David Baldacci shakes his head, deep dimples creasing his boyish cheeks. “I’ve read a lot of serial killer books by my contemporaries,” he says. “In so many of them, there’s no motivation for the bad guys other than they’re just crazy. They just slaughter people for the sake of slaughtering them. They kidnap women and imprison them and kill them later just because they’re nuts. Well, that’s pretty easy to write: ‘I killed these people because I’m nuts.’”
It might be easy to write that way. Usually, though, it’s wrong.
Veracity in fiction is often sacrificed on the altar of expedience. It’s a shame, because time spent fact-checking not only eliminates laughable gaffes but also keeps readers turning pages in the believable world created by the author.
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With his background as a lawyer, Baldacci has been able to realistically portray legal scenes in his novels. But most of his characters come from other walks of life. What steps does he take to ensure his stories ring true?
“For both Split Second and Hour Game,” Baldacci explains, “I had a number of interviews with a number of different Secret Service agents. When I sat down with them right here in this room…” He pauses to spread his arms inside his spacious office in Fairfax, Virginia. “…I didn’t have a bunch of standard questions to ask. I just wanted them to give me a slice of their daily life in the Secret Service. What you do from when you get up in the morning until you go to bed? How does it differ being in the field versus being on protection detail? That way, when I sat down to write, I could give that sort of authenticity to my characters,” he says.
“And you can’t do that by just reading about it in a book; you just can’t. A book might have told me that they all wear ear fobs when they’re standing post, but not about them getting static and having a hard time hearing. They wear body armor, and the wires itch them underneath the body armor and there’s nothing they can do about it. They’re sweating profusely under the body armor, and the wires short out sometimes because there’s so much moisture on their bodies. Nobody writes those things down in a book. You learn that by going out and talking to these guys, picking their brains in great detail and learning what they do.”
The good news for mystery writers is that vetting their work is easy to achieve. “Cop talk” books, such as Police Procedure & Investigations by Lee Lofland, provide an excellent starting point. But nothing beats fact-checking your scenes with authorities. This step not only ensures authenticity but also often provides you with wonderful, specific details you might otherwise never have known. Most experts are eager to share behind-the-scenes details of what they do. Need proof? I contacted a handful from various fields and asked which mystery-story clichés irked them the most. Here’s what they had to say:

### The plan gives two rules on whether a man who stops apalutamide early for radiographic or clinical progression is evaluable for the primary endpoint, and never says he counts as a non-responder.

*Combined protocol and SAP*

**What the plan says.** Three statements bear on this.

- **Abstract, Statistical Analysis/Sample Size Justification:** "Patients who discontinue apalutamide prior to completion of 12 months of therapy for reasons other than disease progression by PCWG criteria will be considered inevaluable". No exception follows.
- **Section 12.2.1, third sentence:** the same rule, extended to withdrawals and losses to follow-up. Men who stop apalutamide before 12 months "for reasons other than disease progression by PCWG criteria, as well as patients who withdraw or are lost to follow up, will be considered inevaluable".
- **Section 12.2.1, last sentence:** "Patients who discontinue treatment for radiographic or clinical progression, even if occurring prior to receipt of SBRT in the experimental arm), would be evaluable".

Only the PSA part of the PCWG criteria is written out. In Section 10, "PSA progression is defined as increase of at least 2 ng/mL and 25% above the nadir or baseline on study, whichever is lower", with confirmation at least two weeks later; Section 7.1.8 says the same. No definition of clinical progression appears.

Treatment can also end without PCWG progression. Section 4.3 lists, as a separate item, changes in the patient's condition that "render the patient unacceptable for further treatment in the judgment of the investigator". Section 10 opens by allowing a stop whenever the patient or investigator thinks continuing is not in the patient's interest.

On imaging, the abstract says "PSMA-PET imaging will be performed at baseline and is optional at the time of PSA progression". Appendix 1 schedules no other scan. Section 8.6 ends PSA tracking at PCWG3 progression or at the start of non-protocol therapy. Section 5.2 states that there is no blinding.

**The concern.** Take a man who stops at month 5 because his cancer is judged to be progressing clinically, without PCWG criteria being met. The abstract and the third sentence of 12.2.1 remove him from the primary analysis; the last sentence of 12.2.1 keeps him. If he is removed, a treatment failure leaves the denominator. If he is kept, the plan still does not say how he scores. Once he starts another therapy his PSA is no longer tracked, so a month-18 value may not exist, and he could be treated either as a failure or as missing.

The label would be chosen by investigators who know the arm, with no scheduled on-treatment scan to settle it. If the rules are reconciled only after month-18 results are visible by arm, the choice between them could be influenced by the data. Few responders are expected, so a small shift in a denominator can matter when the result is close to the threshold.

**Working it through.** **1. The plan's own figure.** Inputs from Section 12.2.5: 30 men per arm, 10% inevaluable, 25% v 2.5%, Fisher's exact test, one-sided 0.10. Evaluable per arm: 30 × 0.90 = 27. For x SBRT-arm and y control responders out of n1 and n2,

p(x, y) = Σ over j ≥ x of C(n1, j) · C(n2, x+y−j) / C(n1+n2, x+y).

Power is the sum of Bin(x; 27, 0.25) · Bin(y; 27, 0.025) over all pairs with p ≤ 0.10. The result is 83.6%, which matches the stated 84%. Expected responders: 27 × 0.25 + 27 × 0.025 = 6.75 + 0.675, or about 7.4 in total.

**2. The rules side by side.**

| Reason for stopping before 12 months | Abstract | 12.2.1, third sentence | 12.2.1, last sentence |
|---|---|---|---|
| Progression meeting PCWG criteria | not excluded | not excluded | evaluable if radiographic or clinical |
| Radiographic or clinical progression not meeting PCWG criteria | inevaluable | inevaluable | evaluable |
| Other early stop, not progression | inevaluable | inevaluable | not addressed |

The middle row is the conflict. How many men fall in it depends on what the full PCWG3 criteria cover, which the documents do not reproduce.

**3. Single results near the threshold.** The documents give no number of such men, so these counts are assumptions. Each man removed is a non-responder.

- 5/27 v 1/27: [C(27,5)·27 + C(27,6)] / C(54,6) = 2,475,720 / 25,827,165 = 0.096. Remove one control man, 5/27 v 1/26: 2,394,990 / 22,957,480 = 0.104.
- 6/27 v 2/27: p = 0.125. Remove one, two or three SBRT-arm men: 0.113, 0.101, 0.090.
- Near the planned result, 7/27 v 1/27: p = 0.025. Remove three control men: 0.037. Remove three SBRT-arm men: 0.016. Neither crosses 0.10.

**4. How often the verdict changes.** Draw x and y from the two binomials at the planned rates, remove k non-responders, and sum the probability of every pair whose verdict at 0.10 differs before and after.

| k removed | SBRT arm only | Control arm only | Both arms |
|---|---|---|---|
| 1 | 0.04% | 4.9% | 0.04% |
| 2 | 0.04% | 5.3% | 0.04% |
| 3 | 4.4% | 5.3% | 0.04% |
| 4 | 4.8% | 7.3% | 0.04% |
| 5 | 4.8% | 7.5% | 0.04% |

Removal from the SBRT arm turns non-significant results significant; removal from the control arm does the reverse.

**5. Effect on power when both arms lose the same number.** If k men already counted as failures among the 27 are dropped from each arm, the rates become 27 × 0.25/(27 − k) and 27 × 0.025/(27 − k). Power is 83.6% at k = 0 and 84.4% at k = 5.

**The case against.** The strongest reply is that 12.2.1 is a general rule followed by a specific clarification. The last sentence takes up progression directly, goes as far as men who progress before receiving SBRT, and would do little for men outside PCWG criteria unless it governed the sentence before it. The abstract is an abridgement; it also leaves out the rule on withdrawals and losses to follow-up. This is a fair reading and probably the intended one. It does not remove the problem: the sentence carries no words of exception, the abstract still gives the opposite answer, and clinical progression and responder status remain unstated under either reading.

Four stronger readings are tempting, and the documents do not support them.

The most common cliches in genre fiction
As soon as an officer arrests somebody, he immediately recites: “You have the right to remain silent. Anything you say can and will be used against you in a court of law. You have the right to an attorney…”
“Almost all of society believes when you’re arrested you have to have your Miranda rights read. In reality, no. The only time an officer has to read your Miranda rights is if you’re in custody and they interrogate you, ask questions. Most don’t want to ask questions because that makes them a witness, and they’re going to get subpoenaed for a case on their day off. They just want to make the arrest and move on.”
—Russell Maguire, former assistant attorney general for the state of Virginia.
If any evidence is collected at a scene, you can swab it for DNA and catch the criminal by lunchtime.
“Just because a murder weapon is there doesn’t mean we can necessarily get DNA on it; we might not even get fingerprints. People have this misconception that we can DNA anything. Well, you know what? Everything is not going to be a forensics case. Maybe it’s going to be a case where the detectives have to get out there and knock on some doors. That’s how most police work is solved.” —Susan Landin, crime scene technician with Newport News Police Department.